19th January 2020

WEF Global Risks Report 2020 says economic and political polarisation will rise-top five global risks all environmental

Economic and political polarisation will rise this year, as collaboration between world leaders, businesses and policy-makers is needed more than ever to stop severe threats to our climate, environment, public health and technology systems. This points to a clear need for a multi-stakeholder approach to mitigating risk at a time when the world cannot wait for the fog of geopolitical disorder to lift. These are the findings of the World Economic Forum’s Global Risks Report 2020, published this week.
The report forecasts a year of increased domestic and international divisions and economic slowdown. Geopolitical turbulence is propelling us towards an “unsettled” unilateral world of great power rivalries at a time when business and government leaders must focus urgently on working together to tackle shared risks.
Over 750 global experts and decision-makers were asked to rank their biggest concerns in terms of likelihood and impact and 78% said they expect “economic confrontations” and “domestic political polarszation” to rise in 2020. This would prove catastrophic, particularly for addressing urgent challenges like the climate crisis, biodiversity loss and record species decline.
The report, produced in partnership with Marsh & McLennan and Zurich Insurance Group, points to a need for policy-makers to match targets for protecting the Earth with ones for boosting economies–and for companies to avoid the risks of potentially disastrous future losses by adjusting to science-based targets.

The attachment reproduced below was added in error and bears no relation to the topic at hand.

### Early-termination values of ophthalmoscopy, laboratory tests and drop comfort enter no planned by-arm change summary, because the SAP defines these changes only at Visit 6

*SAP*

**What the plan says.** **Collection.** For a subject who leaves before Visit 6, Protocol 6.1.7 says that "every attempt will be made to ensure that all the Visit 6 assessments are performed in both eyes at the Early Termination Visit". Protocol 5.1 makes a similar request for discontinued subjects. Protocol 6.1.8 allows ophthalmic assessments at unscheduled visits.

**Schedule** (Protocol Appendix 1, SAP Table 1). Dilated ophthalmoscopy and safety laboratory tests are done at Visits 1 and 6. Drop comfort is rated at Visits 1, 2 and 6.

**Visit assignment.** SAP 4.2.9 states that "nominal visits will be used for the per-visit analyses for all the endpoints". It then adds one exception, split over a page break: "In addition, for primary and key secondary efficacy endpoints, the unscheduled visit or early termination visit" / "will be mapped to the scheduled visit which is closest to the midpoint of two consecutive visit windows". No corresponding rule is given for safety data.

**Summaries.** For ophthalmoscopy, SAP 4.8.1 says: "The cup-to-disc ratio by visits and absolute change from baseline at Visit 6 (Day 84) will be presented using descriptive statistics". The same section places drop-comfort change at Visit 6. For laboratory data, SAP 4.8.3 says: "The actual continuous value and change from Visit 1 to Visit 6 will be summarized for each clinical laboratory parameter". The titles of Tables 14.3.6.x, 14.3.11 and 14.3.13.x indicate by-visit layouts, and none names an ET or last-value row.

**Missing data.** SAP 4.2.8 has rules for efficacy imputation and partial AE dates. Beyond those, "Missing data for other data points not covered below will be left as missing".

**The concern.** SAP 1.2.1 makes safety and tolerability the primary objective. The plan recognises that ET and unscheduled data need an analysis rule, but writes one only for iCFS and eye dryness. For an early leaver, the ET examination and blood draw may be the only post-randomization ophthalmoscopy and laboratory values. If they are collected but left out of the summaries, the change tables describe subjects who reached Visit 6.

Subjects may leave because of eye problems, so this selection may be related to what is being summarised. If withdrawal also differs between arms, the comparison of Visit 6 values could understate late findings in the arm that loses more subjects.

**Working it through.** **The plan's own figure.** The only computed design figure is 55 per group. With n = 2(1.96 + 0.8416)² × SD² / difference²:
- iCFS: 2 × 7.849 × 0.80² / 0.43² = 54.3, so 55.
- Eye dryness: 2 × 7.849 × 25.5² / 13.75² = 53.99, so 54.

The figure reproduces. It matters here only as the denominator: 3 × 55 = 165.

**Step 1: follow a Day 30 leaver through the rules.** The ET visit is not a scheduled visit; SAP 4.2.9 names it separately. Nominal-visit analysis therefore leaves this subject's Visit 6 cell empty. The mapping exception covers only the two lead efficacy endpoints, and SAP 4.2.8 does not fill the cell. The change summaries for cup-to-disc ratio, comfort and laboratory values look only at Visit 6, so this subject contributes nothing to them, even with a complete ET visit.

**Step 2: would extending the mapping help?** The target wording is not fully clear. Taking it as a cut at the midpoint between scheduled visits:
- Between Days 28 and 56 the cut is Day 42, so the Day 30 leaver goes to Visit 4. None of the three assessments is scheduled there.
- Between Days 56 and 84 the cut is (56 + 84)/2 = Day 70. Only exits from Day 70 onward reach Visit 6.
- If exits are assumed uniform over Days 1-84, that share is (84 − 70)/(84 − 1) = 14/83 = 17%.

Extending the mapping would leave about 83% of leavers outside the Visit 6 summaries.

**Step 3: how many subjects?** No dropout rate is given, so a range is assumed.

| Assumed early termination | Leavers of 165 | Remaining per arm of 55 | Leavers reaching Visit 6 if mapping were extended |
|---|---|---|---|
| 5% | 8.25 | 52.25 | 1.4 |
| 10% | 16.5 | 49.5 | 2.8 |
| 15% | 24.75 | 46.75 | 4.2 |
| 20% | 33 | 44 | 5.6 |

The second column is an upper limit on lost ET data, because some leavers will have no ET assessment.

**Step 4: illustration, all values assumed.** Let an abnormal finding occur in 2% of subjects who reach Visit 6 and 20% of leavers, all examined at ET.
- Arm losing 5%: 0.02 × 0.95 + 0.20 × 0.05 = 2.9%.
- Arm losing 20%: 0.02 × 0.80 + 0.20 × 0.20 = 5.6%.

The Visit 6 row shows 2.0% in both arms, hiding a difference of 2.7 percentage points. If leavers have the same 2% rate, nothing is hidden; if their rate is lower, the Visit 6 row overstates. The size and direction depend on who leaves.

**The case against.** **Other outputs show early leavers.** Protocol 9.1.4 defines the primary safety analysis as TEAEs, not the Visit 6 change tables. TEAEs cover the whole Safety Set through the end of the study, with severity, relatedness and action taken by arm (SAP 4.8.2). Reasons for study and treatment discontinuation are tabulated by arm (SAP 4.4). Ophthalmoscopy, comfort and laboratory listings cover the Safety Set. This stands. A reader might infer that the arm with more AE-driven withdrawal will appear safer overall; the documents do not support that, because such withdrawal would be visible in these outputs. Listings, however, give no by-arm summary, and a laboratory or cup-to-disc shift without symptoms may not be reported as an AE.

For the first time in the survey’s 10-year outlook, the top five global risks in terms of likelihood are all environmental. The report sounds the alarm on:
1.Extreme weather events with major damage to property, infrastructure and loss of human life.
2.Failure of climate-change mitigation and adaptation by governments and businesses.
3.Human-made environmental damage and disasters, including environmental crime, such as oil spills, and radioactive contamination.
4.Major biodiversity loss and ecosystem collapse (terrestrial or marine) with irreversible consequences for the environment, resulting in severely depleted resources for humankind as well as industries.
5.Major natural disasters such as earthquakes, tsunamis, volcanic eruptions, and geomagnetic storms.
John Drzik, chairman, Marsh & McLennan Insights, comments “There is mounting pressure on companies from investors, regulators, customers, and employees to demonstrate their resilience to rising climate volatility. Scientific advances mean that climate risks can now be modelled with greater accuracy and incorporated into risk management and business plans. High profile events, like recent wildfires in Australia and California, are adding pressure on companies to take action on climate risk at a time when they also face greater geopolitical and cyber risk challenges.”

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